Infestation of tsetse fly alone for example, covers 75 per cent or 600,000 to 700,000 km2 of the entire country (FMA and GRNC, 1981) rendering areas with valuable feed resource nearly inhabitable for cattle.

Other pests of significant economic importance are enteric and helmintic parasites of coccidian emeria, flukes, roundworm and hookworms as well as ectoparasites like ticks, mange, mites and lice. They cause diarrhoea, loss of appetite, slow growth rate, unthrithfulness, damages to skin and most often debilitating mortality among stock leading to grave economic losses.

4. Land Ownership and Usage

Land tenure remains a major obstacle to livestock development, for herders have no secured individual accesses or rights to land. Communities and individuals who crop the land often lay claim to ownership of the land. A concession to carry out agricultural activities is merely given to settled pastoralists rather permanent land tenureship. Little or no opportunity is available for pastoralists to invest and develop the land for a full return of benefits and expansion.

5. Low Investment Potential

The slow rate of growth of the livestock industry in Nigeria denotes a long gestation period for investment to mature. This is contrary to quick return on investment desired by financial institutions like banks and investment houses. Livestock projects are scarcely attractive unlike services and trades that have tendency to return borrowed funds and interest more quickly due to longer period of growth required and the high uncertainty it is associated. Collaterals and guarantee of substantial value are not easily available for livestock producers to secure sufficient loans to improve production even in few instances where financial institution may be willing to do so.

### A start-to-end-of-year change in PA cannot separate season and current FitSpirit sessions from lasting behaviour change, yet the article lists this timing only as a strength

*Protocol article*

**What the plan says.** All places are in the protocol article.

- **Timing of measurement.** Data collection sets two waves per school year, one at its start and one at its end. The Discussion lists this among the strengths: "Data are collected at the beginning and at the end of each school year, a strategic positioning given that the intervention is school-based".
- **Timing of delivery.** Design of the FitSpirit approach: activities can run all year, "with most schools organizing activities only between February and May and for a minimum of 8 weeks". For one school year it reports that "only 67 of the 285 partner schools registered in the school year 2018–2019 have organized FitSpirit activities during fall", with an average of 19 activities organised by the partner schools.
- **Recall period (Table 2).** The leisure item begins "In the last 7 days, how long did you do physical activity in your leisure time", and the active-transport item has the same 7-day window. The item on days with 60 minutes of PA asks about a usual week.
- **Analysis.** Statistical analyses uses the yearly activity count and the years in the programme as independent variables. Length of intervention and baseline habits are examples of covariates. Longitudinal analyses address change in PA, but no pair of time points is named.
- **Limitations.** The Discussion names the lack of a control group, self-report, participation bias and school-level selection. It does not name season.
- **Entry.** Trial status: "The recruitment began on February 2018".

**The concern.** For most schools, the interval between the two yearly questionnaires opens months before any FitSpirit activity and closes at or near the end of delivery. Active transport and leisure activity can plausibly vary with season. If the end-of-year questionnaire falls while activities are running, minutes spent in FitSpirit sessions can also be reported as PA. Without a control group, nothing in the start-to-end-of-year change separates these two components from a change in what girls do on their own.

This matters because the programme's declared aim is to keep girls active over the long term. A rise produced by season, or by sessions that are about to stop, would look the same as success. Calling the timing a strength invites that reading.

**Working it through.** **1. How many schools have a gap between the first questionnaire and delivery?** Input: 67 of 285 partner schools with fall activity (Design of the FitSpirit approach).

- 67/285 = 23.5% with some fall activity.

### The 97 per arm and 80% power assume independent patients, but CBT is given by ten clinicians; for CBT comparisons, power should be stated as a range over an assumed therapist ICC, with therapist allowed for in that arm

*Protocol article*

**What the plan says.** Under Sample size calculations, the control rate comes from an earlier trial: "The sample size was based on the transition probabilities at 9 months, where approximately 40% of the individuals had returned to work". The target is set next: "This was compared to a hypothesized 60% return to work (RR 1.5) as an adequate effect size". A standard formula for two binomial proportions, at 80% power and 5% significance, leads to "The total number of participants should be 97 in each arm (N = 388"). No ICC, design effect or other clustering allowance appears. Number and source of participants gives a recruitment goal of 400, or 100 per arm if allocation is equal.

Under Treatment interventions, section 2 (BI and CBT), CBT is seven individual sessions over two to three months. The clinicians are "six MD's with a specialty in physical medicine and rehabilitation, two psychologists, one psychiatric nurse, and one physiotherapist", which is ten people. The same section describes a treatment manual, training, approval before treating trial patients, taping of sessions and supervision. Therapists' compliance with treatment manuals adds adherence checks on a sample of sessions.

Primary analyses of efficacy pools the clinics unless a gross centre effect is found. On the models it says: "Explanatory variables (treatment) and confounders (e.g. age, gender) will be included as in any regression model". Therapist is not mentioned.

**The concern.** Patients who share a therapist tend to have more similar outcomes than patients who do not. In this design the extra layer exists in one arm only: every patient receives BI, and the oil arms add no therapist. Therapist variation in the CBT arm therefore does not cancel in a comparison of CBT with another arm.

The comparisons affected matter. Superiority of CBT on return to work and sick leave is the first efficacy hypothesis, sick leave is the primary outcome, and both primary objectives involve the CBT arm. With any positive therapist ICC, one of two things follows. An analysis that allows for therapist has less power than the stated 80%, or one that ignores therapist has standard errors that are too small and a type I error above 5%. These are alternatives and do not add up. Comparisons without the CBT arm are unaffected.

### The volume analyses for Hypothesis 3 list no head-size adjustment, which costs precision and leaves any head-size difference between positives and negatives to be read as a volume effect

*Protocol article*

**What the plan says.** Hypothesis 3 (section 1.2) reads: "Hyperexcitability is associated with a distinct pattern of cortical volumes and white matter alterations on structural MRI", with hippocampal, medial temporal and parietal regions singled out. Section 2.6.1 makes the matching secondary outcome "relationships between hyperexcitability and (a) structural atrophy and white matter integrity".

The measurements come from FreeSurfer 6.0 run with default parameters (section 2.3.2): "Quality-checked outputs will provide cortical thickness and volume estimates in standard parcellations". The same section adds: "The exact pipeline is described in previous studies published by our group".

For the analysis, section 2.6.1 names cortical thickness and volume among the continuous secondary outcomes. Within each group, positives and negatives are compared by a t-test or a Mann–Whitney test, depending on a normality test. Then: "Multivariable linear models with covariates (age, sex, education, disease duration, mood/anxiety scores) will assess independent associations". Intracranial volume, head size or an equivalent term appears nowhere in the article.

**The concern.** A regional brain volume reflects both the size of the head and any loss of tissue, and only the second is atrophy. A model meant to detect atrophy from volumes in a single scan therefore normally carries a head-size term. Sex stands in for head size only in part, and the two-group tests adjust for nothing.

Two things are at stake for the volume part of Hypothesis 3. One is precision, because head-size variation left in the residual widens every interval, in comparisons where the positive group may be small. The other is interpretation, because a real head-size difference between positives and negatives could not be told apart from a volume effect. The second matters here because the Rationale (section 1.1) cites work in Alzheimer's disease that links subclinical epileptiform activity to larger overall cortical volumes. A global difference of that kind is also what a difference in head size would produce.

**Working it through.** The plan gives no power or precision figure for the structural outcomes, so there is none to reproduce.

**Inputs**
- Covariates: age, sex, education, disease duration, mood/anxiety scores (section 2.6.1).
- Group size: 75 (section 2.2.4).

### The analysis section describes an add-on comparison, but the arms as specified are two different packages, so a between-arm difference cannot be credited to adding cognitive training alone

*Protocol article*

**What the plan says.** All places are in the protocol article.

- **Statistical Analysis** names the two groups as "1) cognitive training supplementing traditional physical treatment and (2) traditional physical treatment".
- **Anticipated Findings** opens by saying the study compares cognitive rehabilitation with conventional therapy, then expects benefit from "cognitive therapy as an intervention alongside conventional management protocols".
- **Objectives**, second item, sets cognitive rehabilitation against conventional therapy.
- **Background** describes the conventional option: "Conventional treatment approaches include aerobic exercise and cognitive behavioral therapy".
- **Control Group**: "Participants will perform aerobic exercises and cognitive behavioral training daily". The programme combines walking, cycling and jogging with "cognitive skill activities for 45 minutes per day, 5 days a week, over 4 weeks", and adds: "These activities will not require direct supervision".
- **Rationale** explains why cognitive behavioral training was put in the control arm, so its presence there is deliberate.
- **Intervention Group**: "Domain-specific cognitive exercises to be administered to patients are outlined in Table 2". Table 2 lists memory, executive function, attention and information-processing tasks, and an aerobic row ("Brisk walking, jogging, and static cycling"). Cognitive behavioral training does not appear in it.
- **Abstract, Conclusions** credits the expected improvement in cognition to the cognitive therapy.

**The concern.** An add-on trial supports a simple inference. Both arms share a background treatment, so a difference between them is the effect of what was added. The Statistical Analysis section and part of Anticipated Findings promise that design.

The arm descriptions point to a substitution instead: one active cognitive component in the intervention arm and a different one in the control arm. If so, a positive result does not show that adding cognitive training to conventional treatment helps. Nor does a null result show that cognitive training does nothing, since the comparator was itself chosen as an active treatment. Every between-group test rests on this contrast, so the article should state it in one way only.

6. Institutional Problems

Lack of genuine institutional support and political will to muster required efforts to improve livestock production cannot be divested from problems confronting the industry. In countries of India, Netherlands, Australia, New Zealand etc, deliberate action-packed programmes are outlined and implemented with very strong extension component that enables experts work in collaboration with native producers to find solutions to the problems of production.

In Nigeria such plan programmes are tested within a limited area and frustrated by undue rivalry and competition for position, profession or financial benefits as well as poor implementation strategy. Policies are written and are never implemented before abrupt changes are introduced. As a result, Nigeria has as many policies as the number of commissions set up to assess part or all the teething problems militating against the growth of the livestock industry.

As if the poor attitude on the part of government is insufficient, the greater undoing comes from producers who are largely uneducated, conservative and highly mobile. Meaningful extension outreach can rarely accommodate producers who harbor hatred, suspicion or reject and are nonchalant towards innovations put in place for adoption.

Also read: Brief Historical Development and Roles of Animal Production in Nigeria

Top 7 Strategies for Advancing Animal Production in Nigeria

6 Major Problems Confronting Livestock Production and Strategies for Advancing Animal Production in Nigeria

Some strategies for purposeful development of the livestock industry in Nigeria are suggested as follows:

1. Change in value and attitude of livestock producers from the present consideration for number of stock as status symbol to more important objectives of higher productivity and socioeconomic benefits that are business oriented.

2. Careful selection of local breeding stock from breed and individual records.

3. National upgrading and breeding programmes involving exotic and local breeds, thereby mass producing the heterozygous offspring for production purposes.

4.  Careful exploration of various farming systems to ensure availability of feedstuff throughout the year and intensification agricultural production system.

5. Feed quality improvement through deliberate supplementation and range exploitation to meet daily requirements for various nutrients.

6. Exploitation of the biological abilities of the stock to derive maximally from the available feedstuff.

7. Establishment of a responsive and resilient animal health system that is capable of quick intervention, continuous and effective management of animal diseases and their predisposing agents and conditions.